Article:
Hidden Crisis: Confronting Health Care Injustice in Our Local Immigrant Community Town Hall

Audience members look on during the "Hidden Crisis: Confronting Health Care Injustice in Our Local Immigrant Community" town hall event Monday, Feb. 3, 2020, at University of Minnesota Rochester at University Square in downtown Rochester. (Joe Ahlquist / jahlquist@postbulletin.com)

"Tonight we are going to talk about a tale of two Rochesters," said Mayo Clinic diversity program director Nicole Nfonoyim-Hara, invoking Dickens while kicking off a packed town hall on health care injustice here last week.

That theme, of hidden hardship in the shadow of southern Minnesota's comfortable standard of living and eye-popping health technologies, arose repeatedly at the event hosted by Mayo Clinic, the University of Minnesota Rochester, and the federally-supported care network known as Community Health Service Inc.

In an hour billed as "Hidden Crisis: Confronting Health Care Injustice in Our Local Immigrant Community," a succession of clinicians, academics and care providers painted a counter-portrait of ongoing health inequities, one in which the provision of health care has increasingly begun to call for not just practical but political action.

For the foreign-born refugees and immigrant communities that make up nearly half of all growth within Olmsted County, the event's speakers explained, health barriers that once came down to language, income and cultural differences have been recently compounded by a worsening political climate making ordinary participation in society perilous for wide swaths of the population.

"Rochester has always been welcoming," said Nasra Giama, a Somali health professional, clinical assistant professor of nursing at the University of Minnesota and Mayo Clinic researcher. "You can create the most beautiful clinic in the country, but if people don't have a way to get through those doors it can't help them."

Though they were launched in the early 1970s with an eye towards immigrant farm workers, so-called Federally Qualified Community Health Centers or FQHCs have become an increasingly critical point-of-contact for those on the margins. FQCHSs are located in locales as diverse as public schools, homeless shelters, public housing units, and serve one in five rural residents.

"The good thing about federally qualified health centers is we don't care where people are coming from," says Cristi Fernandez, community engagement coordinator at the Rochester CHSI, part of a seven-location network in rural and outstate Minnesota and North Dakota.

"We have people that drive from Wisconsin or Iowa to our local office. We have a mobile unit, and we've gone to Austin to see patients. We've been able to connect with dairy farms, and we reach out to the Amish community. When people can't come to us we go to them."

"The populations I work with who are undocumented or of mixed immigration status," said Dr. Seth Holmes of the University of California at Berkeley, "are generally given the opportunity for two kinds of work: food work on farms or in restaurants, and in construction," Both, he added, are professions with high rates of sickness.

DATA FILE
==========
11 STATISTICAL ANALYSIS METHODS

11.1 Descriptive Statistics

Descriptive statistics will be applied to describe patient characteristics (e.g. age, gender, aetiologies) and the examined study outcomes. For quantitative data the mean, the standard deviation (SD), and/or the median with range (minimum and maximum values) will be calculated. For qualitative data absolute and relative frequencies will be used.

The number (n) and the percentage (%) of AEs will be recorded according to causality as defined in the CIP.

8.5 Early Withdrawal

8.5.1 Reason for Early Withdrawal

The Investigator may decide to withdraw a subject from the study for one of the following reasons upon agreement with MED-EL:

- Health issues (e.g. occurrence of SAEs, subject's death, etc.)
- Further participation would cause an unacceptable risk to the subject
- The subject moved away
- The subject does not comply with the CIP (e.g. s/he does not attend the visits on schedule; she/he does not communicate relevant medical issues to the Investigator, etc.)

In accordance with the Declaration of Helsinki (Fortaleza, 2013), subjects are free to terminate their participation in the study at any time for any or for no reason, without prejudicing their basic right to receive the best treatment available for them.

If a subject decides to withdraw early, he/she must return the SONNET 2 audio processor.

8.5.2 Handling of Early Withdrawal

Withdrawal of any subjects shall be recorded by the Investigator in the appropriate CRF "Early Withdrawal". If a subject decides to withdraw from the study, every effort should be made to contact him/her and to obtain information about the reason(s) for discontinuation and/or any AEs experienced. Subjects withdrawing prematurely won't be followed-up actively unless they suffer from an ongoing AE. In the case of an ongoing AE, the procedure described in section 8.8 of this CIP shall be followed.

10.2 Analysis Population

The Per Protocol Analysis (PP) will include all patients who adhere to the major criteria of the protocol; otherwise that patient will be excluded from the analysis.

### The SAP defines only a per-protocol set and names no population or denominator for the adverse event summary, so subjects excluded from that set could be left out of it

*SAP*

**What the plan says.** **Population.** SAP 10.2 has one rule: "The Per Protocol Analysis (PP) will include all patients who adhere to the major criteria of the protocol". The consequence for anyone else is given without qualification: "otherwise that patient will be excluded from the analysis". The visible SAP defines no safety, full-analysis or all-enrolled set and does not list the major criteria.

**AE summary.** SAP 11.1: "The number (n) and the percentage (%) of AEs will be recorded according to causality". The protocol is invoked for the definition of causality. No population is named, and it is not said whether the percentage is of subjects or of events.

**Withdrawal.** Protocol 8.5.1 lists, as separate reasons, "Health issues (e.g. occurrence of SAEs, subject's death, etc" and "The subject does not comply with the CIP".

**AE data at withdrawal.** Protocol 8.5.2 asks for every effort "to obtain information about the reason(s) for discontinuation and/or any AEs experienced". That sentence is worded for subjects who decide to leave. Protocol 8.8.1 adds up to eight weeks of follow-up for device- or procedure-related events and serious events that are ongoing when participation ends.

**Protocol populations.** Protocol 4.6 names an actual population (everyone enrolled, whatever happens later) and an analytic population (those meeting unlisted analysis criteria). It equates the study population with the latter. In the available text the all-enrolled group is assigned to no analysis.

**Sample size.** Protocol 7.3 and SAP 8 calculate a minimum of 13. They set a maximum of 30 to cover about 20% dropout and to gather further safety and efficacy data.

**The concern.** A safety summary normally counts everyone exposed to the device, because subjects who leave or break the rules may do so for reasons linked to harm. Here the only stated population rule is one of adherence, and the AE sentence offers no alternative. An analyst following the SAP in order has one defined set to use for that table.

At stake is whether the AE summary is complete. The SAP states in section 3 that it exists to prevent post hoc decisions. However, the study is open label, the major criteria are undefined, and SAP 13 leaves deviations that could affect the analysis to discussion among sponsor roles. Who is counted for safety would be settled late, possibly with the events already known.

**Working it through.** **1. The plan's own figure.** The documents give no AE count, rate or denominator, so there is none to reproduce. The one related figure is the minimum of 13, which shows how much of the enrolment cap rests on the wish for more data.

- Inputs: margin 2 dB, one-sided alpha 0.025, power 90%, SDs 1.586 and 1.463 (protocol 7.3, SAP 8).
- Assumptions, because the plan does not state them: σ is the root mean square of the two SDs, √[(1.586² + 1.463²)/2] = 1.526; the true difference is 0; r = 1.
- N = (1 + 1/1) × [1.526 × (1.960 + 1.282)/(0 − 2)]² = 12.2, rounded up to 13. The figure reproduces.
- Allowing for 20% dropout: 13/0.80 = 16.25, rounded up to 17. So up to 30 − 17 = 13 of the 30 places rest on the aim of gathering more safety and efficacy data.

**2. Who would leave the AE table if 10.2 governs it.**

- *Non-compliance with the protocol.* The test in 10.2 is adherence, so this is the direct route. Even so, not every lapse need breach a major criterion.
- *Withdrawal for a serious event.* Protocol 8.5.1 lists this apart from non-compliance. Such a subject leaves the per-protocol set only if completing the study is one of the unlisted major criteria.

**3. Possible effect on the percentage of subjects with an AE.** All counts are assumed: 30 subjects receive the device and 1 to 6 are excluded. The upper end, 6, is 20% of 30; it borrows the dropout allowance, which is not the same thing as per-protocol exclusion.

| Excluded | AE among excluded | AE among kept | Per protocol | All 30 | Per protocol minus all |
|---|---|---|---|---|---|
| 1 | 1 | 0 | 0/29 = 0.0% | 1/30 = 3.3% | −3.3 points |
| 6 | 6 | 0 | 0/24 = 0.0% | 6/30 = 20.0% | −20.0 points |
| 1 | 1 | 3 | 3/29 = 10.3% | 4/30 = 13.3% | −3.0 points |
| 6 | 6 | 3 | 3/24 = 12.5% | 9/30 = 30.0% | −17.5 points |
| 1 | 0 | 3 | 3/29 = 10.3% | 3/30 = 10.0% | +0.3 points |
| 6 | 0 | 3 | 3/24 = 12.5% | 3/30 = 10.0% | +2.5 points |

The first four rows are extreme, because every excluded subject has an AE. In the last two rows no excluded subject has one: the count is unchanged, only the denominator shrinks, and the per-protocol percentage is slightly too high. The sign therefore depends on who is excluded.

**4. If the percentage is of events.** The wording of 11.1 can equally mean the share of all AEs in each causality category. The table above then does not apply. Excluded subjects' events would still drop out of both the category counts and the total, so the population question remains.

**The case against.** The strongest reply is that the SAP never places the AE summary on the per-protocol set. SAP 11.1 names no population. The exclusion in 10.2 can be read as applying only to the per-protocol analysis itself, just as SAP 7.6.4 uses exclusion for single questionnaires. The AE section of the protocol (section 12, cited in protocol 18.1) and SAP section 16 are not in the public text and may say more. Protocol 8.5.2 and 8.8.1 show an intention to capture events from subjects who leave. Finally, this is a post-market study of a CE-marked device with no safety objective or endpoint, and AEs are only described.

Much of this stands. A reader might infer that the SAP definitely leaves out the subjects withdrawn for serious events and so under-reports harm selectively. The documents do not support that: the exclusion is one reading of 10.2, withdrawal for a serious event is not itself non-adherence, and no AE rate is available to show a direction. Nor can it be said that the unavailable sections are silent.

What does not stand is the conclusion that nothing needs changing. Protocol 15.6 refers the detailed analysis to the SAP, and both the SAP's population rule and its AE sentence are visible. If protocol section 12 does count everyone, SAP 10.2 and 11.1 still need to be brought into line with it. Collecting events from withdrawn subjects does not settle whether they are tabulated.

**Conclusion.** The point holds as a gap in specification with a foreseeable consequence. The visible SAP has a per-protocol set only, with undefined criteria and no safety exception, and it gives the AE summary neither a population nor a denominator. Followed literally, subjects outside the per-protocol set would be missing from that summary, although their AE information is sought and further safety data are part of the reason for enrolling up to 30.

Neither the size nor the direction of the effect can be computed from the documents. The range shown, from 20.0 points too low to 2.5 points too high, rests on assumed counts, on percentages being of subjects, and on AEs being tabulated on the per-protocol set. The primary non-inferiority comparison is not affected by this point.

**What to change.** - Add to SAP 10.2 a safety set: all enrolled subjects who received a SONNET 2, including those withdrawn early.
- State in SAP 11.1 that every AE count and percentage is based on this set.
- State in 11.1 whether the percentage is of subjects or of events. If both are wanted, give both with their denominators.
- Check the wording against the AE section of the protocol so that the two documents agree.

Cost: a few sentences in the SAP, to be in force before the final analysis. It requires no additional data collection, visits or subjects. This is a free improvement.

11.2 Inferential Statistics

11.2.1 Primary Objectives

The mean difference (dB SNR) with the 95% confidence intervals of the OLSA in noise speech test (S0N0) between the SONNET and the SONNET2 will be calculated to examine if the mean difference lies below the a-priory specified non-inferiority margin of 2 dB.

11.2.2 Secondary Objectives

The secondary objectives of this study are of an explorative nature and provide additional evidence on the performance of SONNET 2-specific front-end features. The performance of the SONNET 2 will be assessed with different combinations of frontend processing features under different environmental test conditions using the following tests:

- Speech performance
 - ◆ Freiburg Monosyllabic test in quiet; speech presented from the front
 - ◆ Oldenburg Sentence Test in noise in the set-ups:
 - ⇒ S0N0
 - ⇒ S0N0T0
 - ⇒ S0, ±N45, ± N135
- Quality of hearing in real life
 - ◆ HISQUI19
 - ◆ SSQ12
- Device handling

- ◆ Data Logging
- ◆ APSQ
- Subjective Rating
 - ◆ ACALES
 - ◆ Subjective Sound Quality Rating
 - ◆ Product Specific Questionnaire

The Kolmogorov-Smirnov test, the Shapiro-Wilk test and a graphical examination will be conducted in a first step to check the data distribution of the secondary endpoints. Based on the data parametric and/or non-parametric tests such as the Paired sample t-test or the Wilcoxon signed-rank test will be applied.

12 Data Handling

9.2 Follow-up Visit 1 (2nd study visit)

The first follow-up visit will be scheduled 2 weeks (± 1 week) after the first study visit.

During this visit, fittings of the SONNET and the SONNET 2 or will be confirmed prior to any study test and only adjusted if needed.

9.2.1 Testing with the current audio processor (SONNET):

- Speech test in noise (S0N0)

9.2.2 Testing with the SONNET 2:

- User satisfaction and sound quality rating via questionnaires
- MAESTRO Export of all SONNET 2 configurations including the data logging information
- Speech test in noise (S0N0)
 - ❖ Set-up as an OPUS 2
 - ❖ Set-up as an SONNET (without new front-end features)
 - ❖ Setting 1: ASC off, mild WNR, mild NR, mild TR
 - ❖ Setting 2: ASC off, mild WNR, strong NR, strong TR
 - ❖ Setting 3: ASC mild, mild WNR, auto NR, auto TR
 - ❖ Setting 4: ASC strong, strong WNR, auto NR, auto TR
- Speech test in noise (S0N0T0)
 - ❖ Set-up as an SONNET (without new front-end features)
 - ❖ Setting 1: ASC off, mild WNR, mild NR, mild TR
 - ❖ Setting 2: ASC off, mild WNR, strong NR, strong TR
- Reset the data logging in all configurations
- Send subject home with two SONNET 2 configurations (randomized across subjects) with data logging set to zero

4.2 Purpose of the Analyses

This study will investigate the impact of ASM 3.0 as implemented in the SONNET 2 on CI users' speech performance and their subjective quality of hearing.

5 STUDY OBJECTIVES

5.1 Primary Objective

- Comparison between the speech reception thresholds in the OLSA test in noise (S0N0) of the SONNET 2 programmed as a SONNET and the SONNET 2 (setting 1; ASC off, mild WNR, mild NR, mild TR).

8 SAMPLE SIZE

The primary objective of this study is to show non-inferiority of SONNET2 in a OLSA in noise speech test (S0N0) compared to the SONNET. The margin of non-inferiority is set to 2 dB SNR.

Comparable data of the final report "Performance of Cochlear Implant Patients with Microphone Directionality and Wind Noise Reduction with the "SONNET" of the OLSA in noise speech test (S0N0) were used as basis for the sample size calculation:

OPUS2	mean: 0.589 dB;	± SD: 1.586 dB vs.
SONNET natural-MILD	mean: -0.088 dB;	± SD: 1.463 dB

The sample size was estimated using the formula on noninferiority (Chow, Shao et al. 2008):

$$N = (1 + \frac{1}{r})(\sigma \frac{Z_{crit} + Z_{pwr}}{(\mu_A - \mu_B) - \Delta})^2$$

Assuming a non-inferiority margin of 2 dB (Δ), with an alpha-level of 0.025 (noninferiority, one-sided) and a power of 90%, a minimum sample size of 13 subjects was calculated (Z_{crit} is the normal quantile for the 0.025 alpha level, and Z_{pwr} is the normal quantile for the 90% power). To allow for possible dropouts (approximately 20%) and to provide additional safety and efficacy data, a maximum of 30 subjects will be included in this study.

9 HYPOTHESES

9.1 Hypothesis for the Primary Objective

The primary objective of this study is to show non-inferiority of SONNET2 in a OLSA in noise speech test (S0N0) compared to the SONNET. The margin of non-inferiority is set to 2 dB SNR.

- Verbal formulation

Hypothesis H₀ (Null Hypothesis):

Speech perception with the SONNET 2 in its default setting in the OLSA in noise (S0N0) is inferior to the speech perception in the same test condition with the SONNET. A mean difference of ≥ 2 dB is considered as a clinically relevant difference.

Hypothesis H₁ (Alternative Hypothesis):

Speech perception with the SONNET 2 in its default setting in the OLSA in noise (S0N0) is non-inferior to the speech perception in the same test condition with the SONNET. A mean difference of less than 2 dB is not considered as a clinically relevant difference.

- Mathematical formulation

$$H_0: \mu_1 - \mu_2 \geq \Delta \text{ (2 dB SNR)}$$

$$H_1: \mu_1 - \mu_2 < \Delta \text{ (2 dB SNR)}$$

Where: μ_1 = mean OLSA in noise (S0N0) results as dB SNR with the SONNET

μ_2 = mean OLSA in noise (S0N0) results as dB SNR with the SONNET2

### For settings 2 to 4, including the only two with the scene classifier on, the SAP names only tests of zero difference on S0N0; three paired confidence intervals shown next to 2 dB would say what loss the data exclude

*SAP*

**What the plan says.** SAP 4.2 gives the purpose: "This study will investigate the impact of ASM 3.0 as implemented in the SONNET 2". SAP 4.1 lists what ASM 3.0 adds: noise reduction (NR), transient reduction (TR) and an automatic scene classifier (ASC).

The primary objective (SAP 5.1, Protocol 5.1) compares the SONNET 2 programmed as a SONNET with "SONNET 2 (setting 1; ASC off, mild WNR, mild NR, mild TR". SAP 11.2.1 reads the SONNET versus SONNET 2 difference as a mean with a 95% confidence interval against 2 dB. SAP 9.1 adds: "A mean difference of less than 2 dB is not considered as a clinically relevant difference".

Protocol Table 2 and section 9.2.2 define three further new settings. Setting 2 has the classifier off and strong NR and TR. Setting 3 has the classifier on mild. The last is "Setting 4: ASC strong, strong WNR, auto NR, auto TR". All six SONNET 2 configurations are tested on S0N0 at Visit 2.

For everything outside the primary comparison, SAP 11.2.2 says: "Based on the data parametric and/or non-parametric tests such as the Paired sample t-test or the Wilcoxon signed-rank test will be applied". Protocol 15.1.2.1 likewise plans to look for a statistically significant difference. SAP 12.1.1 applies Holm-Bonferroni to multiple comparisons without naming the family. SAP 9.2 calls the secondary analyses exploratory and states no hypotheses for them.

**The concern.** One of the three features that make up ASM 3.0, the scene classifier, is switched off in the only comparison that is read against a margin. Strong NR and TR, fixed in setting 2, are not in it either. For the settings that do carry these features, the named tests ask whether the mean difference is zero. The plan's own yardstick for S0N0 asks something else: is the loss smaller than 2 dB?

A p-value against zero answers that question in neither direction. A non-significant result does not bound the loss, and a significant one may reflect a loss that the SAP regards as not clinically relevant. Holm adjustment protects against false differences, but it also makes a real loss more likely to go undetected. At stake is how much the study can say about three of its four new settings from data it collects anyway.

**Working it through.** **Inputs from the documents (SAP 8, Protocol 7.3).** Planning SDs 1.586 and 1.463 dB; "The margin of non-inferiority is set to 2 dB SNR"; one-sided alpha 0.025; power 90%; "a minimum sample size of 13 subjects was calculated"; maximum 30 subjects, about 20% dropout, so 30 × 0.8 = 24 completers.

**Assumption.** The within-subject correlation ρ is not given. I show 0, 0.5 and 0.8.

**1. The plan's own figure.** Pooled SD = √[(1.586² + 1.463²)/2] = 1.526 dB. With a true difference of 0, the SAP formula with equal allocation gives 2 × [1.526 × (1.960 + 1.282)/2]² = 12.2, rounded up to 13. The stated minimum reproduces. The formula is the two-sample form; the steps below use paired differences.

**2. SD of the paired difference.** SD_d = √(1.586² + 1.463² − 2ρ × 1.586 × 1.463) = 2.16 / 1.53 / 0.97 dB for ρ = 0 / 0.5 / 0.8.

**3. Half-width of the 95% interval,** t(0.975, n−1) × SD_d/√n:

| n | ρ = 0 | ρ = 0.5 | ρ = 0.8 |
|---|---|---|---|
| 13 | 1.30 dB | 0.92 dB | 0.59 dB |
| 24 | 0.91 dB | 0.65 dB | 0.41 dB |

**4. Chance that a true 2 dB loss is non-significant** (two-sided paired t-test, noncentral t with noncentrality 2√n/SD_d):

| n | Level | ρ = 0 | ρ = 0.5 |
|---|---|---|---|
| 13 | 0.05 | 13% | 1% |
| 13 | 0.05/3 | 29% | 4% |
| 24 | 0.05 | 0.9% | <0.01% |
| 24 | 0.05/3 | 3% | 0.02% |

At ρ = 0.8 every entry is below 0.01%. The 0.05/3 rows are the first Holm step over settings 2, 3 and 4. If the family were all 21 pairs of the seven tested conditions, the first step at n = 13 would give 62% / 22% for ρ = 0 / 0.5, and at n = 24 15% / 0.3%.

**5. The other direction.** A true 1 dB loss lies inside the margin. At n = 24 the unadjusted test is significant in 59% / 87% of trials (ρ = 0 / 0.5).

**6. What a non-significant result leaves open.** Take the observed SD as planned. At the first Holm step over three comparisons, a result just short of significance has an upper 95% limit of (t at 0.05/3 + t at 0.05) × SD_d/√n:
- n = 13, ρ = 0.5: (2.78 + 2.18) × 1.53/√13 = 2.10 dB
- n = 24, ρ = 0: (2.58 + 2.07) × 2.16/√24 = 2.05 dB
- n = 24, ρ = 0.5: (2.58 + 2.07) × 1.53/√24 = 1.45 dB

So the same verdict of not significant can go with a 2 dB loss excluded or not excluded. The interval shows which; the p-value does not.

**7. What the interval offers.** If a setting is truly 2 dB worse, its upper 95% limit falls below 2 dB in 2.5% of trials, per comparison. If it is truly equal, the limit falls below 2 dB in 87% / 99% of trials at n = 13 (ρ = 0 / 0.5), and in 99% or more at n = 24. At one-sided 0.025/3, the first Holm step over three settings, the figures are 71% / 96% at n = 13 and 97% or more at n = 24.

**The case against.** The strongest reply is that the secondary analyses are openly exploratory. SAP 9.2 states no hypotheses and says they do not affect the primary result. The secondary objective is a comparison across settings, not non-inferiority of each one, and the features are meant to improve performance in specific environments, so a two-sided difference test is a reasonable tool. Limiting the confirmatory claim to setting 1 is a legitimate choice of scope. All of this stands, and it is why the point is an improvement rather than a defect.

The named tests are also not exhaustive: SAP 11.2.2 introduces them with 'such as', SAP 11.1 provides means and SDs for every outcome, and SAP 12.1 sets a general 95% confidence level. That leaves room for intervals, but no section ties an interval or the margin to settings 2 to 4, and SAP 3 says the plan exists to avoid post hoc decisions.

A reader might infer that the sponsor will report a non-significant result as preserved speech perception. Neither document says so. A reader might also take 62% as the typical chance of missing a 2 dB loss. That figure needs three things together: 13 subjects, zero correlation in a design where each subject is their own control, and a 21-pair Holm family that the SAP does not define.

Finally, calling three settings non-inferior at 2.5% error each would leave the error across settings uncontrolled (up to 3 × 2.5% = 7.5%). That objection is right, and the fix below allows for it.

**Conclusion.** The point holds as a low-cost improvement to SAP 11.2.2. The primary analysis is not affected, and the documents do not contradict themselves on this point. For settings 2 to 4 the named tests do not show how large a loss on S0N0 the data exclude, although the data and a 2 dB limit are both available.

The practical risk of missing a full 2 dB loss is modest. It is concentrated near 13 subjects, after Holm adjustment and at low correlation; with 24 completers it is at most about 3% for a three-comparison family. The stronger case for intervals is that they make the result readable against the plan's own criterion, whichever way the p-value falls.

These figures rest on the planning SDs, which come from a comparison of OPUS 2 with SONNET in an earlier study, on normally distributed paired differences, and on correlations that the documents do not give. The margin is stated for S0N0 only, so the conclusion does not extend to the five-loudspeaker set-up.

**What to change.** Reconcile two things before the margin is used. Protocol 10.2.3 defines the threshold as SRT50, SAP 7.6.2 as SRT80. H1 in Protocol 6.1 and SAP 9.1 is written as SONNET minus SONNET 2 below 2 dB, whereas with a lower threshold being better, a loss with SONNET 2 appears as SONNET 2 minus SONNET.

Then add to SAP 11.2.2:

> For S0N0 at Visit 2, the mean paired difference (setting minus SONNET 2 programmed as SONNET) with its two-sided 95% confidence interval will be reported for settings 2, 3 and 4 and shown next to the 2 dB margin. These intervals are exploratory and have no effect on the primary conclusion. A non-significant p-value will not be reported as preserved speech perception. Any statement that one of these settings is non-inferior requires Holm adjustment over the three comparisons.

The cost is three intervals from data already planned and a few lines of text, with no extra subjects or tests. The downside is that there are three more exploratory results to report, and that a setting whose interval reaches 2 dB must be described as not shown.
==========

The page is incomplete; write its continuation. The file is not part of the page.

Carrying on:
"So there's this exchange going on in which the very people who provide our society with food and housing are the people whose health is being deteriorated by the fact that our society has a labor system segregated based on language and color of skin."

An invitee from the Kern Center for Innovation in Health Care Delivery at Mayo Clinic, Holmes called the arrangement "a relatively direct exchange in our society," adding that "I think we have a responsibility to learn about our neighbors..and to think about how we are voting."

"It's an election year," he said. "There's some amazing things being said about immigrants and about social difference. We need to speak differently about difference and immigration." Holmes then called on a speaker who drew out a need in strengthening our systems for health to take on the structures isolating undocumented workers.

"For the majority of my adult life I was undocumented until I was in high school," said Miriam Magaña Lopez a research and policy analyst from UC Berkely and board member of the Minnesota Immigrant Rights Action Committee. "My family relied on federally qualified clinics, and being an immigrant has been at the forefront of my experience."

Lopez then called for a sanctuary state platform, for persuading sheriff's departments not to cooperate with ICE, and for rewriting legislation to allow drivers licenses for undocumented persons.

"A lot of times the conversation around health is framed around the clinical encounter," Lopez said in a subsequent interview. "It's framed around getting your numbers checked, going to the doctor, or seeing a nurse. I think that conversation doesn't recognize how structural forces that don't allow people to fully participate in society negatively affect the health of communities."

"If your life is super stressful because you can't drive, because you can't leave your home without fear of deportation, all those things affect the body, and you have people getting sick."

"Allowing people the freedom to drive may not seem like it is directly improving health, but it is. You can go to the doctor, you can go to school, you can take your kids or yourself to the hospital and go to work without danger and you're not going to cause danger to other people."

"A person's documentation status doesn't determine how safe of a driver they are," she added. "Like it or not, these individuals are part of society, our society depends on them to function, and we owe it to everyone who is part of this community to help them be healthy."

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